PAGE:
Friday, October 14, 2011

Quote Of The Day

Image credit: Mark M./Occupy Together

Economist Nouriel Roubini is sounding an awful lot like David Frum today in an essay published at Al Jazeera:
[T]he rise of the social-welfare state was a response (often of market-oriented liberal democracies) to the threat of popular revolutions, socialism, and communism as the frequency and severity of economic and financial crises increased. Three decades of relative social and economic stability then ensued, from the late 1940’s until the mid-1970’s, a period when inequality fell sharply and median incomes grew rapidly.

Some of the lessons about the need for prudential regulation of the financial system were lost in the Reagan-Thatcher era, when the appetite for massive deregulation was created in part by the flaws in Europe’s social-welfare model. Those flaws were reflected in yawning fiscal deficits, regulatory overkill, and a lack of economic dynamism that led to sclerotic growth then and the eurozone’s sovereign-debt crisis now.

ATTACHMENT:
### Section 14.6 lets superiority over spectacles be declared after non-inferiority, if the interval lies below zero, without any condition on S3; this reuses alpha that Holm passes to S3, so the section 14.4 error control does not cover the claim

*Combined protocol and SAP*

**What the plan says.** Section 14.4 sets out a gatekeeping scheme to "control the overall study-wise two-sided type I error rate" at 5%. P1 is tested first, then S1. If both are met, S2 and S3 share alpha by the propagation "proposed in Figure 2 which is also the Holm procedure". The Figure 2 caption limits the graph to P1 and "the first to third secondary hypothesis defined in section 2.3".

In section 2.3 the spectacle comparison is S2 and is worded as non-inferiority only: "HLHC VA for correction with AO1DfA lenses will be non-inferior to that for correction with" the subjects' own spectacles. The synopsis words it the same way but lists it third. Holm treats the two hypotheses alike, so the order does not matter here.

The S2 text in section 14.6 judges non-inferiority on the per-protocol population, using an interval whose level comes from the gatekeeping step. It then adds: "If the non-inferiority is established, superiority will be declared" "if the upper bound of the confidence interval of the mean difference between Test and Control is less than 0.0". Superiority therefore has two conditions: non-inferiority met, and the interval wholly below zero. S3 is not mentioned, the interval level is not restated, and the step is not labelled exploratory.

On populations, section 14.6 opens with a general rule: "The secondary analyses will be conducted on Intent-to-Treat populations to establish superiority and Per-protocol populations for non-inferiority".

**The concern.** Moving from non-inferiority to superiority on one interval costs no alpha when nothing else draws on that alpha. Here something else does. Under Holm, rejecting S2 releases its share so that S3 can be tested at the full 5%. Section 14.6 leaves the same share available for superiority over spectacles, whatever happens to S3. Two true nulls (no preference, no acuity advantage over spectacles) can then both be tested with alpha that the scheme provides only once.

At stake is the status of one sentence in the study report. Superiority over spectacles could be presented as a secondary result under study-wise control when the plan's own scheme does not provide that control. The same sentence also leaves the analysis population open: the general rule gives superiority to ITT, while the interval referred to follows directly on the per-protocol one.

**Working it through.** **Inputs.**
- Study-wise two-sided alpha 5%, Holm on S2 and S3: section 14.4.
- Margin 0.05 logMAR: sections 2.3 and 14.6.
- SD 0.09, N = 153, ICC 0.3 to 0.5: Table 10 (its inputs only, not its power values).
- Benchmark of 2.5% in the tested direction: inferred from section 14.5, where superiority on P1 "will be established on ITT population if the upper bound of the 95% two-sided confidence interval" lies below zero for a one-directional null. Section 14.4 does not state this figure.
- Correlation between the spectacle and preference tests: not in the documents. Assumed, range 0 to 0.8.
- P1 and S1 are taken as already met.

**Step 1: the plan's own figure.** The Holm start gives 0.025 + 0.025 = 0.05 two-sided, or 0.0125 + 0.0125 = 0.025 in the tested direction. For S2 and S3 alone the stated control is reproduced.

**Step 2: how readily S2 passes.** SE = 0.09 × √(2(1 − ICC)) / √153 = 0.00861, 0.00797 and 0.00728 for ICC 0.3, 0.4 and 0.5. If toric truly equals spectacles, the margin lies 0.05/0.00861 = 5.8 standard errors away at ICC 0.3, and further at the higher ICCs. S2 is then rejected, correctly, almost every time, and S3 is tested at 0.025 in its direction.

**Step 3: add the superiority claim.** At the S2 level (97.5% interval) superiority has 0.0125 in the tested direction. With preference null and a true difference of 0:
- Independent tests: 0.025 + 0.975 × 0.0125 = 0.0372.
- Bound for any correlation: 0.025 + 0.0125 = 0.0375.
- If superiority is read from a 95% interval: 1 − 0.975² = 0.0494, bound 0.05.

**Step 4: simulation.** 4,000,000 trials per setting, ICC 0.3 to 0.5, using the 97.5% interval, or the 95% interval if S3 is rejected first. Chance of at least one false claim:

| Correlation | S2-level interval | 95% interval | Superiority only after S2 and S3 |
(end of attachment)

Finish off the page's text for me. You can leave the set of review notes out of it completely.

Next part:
But the laissez-faire Anglo-Saxon model has also now failed miserably. To stabilise market-oriented economies requires a return to the right balance between markets and provision of public goods. That means moving away from both the Anglo-Saxon model of unregulated markets and the continental European model of deficit-driven welfare states. Even an alternative “Asian” growth model - if there really is one - has not prevented a rise in inequality in China, India, and elsewhere.

The Instability Of Inequality
Or, he's sounding a lot like me when I talk about the free market fairy. Take your pick.

Anyone who thinks that markets are going to work to the betterment of people in them all the time is not only mistaken, but clearly has chosen to ignore much of modern history. As Roubini suggests when he discusses the "flaws in Europe's social-welfare model", government involvement isn't always a good thing, either, but a truly enlightened society will use its government to keep its markets working the way they should, and make up for the situations when they clearly can't.

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